How IoT data is helping companies uncover big value in the little things
Let’s start by saying that, much to my Welsh parent’s dismay, I’m not much of a sports fan! I’m a technologist who has little interest in watching a ball being kicked or tossed around a field and would much rather view strings of code working together in unison to form the perfect programming gameplay. I do however see a synergy between technology and sports and am both intrigued and excited by the way this relationship is steadily evolving. After all, for athletes competing at the highest level, the smallest factor can spell the difference between victory and mediocrity. That’s why Olympic swimmers began wearing friction-free swimsuits to gain milliseconds on their lap times (until they were banned), and why football boot manufacturers keep pushing the limits of how light and flexible a shoe can be.
But, let’s face facts! If one swimmer can wear a ludicrous spandex one-piece, their competitors can as well. The same applies in football – if one team invests in 20 pairs of 100 gram boots so can every other team.
Optimising individual performance
And then there’s professional cycling, which is where technology comes into play. At this year’s Tour de France, the bikes were equipped with Internet of Things (IoT) GPS sensors that generate live-tracking data such as individual riders’ speed, position within the peloton and distances between riders throughout each stage. The data can then be analysed and served up to cycling fans, broadcasters and commentators, around the world – enhancing the viewing experience and giving fans a closer view of the action.
For the teams themselves, data can also be used to help understand how the above factors are affected by environmental conditions, such as gradient and weather. This allows each rider’s race plan to be adjusted in order to optimise their individual performance (take a look here for the lowdown on the technology used).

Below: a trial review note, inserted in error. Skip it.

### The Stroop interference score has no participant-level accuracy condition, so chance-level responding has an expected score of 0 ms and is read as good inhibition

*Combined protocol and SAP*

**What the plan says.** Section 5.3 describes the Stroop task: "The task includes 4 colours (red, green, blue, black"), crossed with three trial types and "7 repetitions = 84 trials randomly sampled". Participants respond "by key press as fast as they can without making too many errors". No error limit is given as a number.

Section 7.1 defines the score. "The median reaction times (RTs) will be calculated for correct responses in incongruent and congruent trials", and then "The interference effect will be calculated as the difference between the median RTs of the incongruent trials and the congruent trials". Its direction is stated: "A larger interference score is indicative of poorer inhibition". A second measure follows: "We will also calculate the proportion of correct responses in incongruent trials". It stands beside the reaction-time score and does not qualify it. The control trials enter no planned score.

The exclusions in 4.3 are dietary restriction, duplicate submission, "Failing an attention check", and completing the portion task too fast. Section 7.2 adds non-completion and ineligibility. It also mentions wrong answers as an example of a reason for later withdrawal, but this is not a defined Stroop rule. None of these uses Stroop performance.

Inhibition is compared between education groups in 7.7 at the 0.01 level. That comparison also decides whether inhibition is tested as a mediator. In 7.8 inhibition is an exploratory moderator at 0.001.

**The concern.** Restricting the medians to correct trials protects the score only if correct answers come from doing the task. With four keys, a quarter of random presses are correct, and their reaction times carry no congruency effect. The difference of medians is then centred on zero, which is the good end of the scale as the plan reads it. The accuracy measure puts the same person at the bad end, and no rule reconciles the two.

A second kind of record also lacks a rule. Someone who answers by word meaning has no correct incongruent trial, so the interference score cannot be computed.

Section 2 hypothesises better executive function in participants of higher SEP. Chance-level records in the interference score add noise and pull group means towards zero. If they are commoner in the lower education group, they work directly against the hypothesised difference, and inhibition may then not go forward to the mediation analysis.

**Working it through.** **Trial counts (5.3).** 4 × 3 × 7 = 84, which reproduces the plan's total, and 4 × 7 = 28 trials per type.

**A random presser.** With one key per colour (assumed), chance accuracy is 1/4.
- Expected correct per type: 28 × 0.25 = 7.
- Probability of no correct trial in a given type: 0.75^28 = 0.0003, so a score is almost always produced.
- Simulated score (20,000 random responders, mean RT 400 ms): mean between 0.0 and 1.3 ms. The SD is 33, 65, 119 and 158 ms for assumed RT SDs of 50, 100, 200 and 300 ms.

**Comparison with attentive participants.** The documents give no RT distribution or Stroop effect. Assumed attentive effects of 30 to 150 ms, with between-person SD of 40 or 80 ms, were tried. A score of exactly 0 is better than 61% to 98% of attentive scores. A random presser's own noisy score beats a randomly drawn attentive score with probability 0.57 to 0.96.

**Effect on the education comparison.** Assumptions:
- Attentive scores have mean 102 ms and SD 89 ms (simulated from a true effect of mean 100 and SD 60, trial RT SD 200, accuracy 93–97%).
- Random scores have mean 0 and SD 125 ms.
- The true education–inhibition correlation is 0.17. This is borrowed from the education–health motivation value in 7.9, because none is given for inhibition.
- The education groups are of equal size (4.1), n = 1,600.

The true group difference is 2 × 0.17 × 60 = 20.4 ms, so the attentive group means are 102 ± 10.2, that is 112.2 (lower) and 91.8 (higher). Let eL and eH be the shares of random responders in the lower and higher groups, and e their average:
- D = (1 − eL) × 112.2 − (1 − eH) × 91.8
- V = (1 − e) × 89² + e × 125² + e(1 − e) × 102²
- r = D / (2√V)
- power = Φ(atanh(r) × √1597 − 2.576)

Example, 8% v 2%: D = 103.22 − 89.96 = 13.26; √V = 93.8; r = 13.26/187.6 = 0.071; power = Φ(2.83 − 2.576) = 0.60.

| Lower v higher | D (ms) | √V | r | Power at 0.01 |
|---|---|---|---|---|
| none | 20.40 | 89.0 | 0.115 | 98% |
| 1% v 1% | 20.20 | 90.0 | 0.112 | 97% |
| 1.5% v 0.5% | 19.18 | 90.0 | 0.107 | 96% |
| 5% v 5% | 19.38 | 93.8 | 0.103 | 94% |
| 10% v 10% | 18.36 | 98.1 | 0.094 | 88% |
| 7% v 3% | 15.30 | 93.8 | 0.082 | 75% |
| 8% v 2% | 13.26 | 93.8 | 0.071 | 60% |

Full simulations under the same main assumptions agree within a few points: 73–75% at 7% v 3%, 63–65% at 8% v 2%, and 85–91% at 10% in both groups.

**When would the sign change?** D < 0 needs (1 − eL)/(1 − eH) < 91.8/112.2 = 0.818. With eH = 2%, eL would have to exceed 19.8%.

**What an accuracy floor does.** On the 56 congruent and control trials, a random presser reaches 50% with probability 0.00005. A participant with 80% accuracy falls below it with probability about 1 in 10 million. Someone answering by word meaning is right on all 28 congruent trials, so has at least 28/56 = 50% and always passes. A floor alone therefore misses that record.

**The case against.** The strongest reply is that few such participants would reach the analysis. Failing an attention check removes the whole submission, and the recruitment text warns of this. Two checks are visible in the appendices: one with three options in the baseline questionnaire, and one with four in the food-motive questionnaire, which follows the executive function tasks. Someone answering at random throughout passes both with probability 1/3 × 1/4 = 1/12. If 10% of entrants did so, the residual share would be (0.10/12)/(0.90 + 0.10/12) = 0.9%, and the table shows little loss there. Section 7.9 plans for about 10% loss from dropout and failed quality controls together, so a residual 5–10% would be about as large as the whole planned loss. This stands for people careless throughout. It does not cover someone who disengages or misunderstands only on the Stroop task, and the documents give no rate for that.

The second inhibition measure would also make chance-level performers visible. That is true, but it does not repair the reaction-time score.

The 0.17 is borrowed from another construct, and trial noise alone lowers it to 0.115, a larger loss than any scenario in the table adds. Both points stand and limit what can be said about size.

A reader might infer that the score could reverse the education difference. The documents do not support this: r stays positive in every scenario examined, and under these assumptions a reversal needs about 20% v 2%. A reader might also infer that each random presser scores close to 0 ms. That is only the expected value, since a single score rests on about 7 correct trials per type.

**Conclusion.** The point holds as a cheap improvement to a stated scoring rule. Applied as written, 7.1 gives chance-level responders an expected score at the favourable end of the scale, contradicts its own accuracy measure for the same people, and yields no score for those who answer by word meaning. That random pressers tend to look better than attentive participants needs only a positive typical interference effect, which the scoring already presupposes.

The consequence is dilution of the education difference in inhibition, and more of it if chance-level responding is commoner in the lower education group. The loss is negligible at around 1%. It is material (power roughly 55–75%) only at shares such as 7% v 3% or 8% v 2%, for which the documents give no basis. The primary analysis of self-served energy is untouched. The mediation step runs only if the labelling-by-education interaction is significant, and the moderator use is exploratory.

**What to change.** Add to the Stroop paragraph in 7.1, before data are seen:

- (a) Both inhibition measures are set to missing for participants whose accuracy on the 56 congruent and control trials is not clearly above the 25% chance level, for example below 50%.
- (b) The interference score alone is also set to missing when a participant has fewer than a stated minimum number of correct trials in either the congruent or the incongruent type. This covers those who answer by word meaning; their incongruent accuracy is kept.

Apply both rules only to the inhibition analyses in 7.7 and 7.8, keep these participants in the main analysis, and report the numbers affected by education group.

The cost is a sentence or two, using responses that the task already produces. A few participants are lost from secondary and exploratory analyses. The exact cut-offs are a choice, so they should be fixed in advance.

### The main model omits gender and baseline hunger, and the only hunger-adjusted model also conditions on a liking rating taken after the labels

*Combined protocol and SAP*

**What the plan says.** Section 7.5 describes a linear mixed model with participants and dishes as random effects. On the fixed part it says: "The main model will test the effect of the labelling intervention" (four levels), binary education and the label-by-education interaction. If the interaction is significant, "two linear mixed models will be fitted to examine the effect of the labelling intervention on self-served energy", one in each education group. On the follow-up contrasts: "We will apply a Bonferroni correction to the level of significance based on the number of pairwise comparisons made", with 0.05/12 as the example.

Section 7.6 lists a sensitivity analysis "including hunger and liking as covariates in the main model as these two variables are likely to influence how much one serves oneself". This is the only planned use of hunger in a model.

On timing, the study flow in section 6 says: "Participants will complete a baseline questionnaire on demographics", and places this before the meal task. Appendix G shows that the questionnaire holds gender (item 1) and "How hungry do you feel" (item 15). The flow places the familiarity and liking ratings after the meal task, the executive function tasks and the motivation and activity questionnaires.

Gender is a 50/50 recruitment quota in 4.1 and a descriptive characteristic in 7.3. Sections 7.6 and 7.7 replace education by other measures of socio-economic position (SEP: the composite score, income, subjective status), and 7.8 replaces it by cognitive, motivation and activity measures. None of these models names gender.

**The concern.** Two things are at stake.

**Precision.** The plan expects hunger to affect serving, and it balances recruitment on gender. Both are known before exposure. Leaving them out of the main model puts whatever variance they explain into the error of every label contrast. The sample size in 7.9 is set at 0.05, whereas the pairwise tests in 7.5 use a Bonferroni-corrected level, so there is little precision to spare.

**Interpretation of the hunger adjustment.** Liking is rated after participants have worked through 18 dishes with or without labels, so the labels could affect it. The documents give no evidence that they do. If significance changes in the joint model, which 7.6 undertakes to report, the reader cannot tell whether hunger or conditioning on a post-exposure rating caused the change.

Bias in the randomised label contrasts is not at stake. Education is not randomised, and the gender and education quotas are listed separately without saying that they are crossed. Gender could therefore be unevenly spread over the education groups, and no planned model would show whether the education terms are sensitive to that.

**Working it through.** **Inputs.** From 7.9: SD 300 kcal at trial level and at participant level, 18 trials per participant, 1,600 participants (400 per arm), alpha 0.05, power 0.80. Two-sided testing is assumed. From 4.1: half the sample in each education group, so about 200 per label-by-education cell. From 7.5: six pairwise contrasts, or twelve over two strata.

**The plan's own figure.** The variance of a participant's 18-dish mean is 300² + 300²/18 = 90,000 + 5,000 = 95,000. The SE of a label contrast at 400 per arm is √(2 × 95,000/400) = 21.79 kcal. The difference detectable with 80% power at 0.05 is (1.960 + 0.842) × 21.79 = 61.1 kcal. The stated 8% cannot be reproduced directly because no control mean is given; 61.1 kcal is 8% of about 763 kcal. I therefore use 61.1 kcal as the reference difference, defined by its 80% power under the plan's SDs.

So, what does this have to do with running a business?
Today’s leading companies are in a similar position to professional athletes in that the market has become increasingly crowded and competition is so fierce that differentiation is difficult to achieve. Crickey, the cost of even the smallest misstep can be dramatic.
In response, businesses are turning to IoT data and analytics to gain a better understanding of their operations, uncover inefficiencies, and find ways of working smarter to better serve their customers. For example, retailers are pushing for end-to-end visibility of their supply chains so they can better manage a growing number of purchases and returns and meet rising shopper expectations.
Competing with the big boys!
Similar to the way cycling teams combine rider and GPS data to improve performance, this drive for process automation extends to the rest of the business. It offers companies the ability to collectively analyse data from a large range of sources – everything in fact from customer devices to market performance. This, in turn, provides companies the context they need to make sound strategic decisions based on qualitative judgments, rather than just on static numbers.
We’ve also seen that sensor technology and access to information helps small companies compete with the “big boys”. Proactivity is the hallmark of an excellent customer experience, which is why young disruptive start-ups that have built their business models on data access and pre-emptive services are taking market share away from established players who continue to follow more reactive business models.
No one size fits all!
The next frontier for sensor data is machine learning, a form of Artificial Intelligence (AI) that helps companies find new connections and insights in their data so they can incrementally improve the way they work and serve customers. Researchers at Carnegie Mellon University recently displayed how this machine learning might look in a company’s factory floor and earlier this year, Google revealed how one physical sensor – a smartphone camera – can actually serve as a million different software sensors to provide users with a treasure trove of valuable insight.
Machine leaning and AI show enormous promise but, unlike a footballer who can simply lace up his new boots and get back to playing the game more quickly, businesses need to adapt their way of working from the inside out to take advantage of these technologies. There is no one size fits all when it comes to data collection and certainly not with regards to how companies should use the information at their disposal. This is what makes data the ultimate differentiator, and it will be those companies that do their homework and uncover its potential that will set themselves apart.
Originally published in Dimension Data.